Saturday, October 4, 2008

Nazarenes celebrate 100 years

Telegram Staff Writer

Sunday's a big day for the Nazarenes.
More than 21,000 churches worldwide are planning to celebrate the denomination's centennial.
No matter the church, country or time zone, the celebratory sermon and video will be the same.
'It'll all be coming from the same passages and same scripture,' said Gary Hocker, pastor of the Cove Church of the Nazarene. 'It's the same theme.'
The centennial sermon is entitled 'The Church as a Holy People.' Its author is Jesse Middendorf, the general superintendent of the Nazarene church. A PowerPoint presentation accompanies the sermon, giving pastors the option to refer to animated images for emphasis.
In order to give the celebration service an identity common to all Nazarenes, the General Board of the church has also designated a centennial set of scripture readings and music selections.
The 10-minute video that will play at the centennial services is entitled 'Out of Many One, Out of One Many: The First 100 Years of the Church of the Nazarene.' It highlights the heritage, message and mission of the Nazarene church. A companion video designed for children will be available as well.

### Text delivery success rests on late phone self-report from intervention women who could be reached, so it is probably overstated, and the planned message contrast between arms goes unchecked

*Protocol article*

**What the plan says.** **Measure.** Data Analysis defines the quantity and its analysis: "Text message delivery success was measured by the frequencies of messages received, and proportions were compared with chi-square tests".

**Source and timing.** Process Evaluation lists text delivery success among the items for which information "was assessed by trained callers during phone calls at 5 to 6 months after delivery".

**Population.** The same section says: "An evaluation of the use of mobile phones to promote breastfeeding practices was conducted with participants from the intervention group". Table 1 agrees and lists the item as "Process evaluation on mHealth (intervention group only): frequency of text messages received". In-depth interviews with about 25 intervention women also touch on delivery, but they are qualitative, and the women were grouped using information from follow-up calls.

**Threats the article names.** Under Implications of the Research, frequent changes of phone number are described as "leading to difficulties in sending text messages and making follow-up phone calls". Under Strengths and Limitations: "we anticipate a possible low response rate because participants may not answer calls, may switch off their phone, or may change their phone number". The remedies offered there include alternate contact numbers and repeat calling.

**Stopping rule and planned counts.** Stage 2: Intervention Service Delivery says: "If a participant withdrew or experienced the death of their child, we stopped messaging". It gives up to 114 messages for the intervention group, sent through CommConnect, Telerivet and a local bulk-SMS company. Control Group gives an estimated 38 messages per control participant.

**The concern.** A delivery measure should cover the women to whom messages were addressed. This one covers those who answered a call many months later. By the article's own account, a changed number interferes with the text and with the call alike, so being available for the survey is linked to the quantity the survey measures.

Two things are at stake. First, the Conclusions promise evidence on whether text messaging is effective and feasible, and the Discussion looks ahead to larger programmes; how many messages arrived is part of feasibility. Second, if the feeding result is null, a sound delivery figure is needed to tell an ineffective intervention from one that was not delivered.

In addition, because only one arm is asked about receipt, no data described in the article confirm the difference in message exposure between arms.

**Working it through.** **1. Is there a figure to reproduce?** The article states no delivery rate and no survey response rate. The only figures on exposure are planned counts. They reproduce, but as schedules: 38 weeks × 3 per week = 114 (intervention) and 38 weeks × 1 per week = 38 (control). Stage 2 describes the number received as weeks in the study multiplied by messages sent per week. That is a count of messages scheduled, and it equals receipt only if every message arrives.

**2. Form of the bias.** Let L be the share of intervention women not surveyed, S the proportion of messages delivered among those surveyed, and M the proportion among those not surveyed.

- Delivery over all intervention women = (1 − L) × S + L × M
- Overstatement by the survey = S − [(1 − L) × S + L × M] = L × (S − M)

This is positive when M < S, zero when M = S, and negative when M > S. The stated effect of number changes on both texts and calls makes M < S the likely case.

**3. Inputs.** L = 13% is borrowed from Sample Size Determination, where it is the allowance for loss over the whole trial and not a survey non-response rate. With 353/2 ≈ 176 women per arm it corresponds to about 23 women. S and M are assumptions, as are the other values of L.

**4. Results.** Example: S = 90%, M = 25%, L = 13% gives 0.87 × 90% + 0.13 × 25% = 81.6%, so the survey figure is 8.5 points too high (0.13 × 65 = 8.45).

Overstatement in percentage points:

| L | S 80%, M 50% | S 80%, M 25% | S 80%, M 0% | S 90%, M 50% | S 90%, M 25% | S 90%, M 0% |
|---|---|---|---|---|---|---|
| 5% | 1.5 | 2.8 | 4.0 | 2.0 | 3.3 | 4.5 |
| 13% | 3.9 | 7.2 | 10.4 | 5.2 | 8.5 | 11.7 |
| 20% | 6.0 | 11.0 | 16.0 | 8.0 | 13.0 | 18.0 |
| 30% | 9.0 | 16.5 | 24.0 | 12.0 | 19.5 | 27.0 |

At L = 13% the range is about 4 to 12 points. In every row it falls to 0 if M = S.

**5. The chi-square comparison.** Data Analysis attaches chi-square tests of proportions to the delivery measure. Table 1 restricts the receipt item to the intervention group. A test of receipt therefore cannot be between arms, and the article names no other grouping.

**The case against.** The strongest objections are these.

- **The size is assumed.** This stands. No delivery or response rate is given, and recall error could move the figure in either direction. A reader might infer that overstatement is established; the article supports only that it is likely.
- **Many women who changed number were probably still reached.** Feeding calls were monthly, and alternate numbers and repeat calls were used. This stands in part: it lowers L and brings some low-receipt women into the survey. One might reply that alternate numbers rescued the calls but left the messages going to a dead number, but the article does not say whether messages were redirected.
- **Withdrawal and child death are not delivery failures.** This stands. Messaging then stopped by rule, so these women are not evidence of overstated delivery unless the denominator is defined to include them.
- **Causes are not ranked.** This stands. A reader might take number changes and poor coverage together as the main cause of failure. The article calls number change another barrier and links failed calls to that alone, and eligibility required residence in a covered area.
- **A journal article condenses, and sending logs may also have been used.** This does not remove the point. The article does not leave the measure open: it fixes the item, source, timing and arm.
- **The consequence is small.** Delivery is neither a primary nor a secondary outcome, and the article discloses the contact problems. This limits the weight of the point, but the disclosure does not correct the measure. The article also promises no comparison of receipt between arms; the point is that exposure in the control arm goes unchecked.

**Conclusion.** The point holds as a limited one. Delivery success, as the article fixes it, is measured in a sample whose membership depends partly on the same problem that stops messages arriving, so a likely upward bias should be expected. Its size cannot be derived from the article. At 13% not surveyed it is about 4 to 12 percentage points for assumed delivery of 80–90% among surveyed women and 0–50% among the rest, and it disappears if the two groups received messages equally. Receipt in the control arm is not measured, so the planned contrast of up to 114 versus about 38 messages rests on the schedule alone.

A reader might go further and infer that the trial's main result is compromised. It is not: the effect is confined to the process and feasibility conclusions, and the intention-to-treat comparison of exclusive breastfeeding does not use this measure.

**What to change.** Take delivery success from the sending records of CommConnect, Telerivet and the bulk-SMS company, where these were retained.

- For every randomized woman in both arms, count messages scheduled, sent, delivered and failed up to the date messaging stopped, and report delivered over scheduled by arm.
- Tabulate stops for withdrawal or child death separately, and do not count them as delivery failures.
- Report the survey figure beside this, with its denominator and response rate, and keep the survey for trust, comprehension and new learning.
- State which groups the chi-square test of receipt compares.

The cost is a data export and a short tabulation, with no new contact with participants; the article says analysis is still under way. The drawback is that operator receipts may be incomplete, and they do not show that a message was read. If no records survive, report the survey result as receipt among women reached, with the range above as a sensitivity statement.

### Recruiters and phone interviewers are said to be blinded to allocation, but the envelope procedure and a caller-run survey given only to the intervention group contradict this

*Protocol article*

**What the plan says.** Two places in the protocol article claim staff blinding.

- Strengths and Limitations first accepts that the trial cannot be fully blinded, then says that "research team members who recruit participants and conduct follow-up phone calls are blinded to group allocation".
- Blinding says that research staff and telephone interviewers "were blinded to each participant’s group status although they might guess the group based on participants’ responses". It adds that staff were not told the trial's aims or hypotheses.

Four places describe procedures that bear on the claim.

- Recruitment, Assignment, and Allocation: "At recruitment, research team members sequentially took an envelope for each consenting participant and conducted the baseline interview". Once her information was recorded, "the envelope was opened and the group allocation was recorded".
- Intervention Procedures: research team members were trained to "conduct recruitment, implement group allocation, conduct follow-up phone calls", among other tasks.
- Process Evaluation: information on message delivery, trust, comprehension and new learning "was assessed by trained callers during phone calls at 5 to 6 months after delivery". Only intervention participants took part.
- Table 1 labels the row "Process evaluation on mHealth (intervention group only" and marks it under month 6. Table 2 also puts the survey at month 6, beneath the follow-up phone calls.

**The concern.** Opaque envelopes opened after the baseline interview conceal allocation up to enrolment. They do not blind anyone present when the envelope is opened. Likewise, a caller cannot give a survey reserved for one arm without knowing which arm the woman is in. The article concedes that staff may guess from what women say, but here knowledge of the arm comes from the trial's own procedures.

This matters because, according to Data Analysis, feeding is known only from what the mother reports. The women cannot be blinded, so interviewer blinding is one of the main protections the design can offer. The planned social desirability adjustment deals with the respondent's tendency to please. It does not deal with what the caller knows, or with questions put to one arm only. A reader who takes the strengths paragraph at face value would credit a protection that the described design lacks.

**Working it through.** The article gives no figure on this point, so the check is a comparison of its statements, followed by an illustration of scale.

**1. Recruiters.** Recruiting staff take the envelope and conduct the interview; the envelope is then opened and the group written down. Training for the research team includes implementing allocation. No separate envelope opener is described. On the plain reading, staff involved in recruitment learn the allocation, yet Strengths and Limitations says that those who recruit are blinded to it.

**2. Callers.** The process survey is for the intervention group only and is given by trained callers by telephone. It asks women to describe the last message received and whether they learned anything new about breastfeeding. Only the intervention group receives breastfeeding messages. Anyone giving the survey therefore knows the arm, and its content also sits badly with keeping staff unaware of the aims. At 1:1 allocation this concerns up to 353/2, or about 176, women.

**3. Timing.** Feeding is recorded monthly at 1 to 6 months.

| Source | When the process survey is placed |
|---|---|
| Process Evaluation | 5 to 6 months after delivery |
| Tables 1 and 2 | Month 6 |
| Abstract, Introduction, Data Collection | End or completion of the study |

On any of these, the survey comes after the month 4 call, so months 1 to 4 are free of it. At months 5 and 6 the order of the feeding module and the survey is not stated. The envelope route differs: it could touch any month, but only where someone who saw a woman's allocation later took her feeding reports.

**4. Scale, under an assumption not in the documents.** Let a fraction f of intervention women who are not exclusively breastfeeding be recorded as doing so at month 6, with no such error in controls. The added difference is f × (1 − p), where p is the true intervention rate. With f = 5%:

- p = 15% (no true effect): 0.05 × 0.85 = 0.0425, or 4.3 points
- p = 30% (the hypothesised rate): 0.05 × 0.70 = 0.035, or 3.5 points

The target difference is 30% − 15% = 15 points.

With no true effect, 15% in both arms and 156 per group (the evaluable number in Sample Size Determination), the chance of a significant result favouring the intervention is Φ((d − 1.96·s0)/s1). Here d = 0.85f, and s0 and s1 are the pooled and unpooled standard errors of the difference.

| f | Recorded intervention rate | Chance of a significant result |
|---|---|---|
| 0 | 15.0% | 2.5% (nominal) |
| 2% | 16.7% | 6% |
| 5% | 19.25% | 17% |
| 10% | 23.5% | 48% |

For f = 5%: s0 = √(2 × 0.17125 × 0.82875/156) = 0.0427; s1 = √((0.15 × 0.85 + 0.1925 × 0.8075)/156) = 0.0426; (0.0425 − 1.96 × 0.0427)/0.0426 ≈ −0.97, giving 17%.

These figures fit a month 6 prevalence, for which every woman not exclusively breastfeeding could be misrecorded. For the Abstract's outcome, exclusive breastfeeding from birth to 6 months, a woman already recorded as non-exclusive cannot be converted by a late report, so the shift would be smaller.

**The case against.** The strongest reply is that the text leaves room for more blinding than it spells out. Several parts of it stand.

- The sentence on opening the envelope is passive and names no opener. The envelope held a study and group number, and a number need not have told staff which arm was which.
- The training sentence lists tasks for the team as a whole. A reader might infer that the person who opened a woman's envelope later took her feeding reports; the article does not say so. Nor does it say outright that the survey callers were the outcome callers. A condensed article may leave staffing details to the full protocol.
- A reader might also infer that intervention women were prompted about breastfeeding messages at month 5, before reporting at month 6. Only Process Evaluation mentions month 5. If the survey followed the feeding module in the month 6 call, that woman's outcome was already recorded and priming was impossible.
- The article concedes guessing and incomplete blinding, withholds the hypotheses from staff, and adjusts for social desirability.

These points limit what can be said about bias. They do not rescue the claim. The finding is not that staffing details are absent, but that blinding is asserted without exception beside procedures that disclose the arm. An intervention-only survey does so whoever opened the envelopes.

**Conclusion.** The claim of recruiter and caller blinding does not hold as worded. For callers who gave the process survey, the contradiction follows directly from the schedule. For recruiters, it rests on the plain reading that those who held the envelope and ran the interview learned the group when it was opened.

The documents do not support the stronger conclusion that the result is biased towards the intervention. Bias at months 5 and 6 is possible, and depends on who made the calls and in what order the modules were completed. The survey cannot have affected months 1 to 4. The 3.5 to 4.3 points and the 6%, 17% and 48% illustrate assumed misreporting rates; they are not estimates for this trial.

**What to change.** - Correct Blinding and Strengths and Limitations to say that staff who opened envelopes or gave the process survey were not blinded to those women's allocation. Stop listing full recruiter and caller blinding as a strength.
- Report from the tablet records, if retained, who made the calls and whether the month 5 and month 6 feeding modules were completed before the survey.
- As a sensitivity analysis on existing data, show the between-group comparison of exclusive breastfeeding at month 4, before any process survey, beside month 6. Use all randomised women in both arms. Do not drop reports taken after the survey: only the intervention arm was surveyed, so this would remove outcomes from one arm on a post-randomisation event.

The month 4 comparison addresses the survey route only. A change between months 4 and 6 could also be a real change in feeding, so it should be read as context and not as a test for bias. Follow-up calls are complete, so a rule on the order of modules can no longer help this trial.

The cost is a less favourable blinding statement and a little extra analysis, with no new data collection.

Some of the local Nazarene churches have added unique festivity to their individual celebrations of the centennial.

At the church in Copperas Cove, this afternoon will be devoted to games for children and families, and a special dinner will be served on Sunday.
In Temple, the First Church of the Nazarene launches its celebrations today with a community clean-up from 8 a.m. to noon. With help from Keep Temple Beautiful, church members will pick up trash and paint over graffiti in areas near the H-E-B on 31st Street.
Local pastors are eager to for centennial festivities to begin.
'We're proud that church has made the progress it has,' Hocker said. 'And not just in Texas but worldwide. We've become one of the largest missionary outreaches.'
Donald Boesel, pastor of Temple First Church of the Nazarene, agreed.
'Our hundred years is significant because it is a watermark, a tool to measure how we've grown. This is where we are a hundred years in,' Boesel said. 'But our sense of pride is to be Christ-like in a community so that people will come to know Christ.'
The only thing more interesting, Boesel continued, will be the state of the Nazarene church in the next hundred years.
'I'd imagine we'll keep growing in this rapidly changing culture of ours.'

No comments:

Post a Comment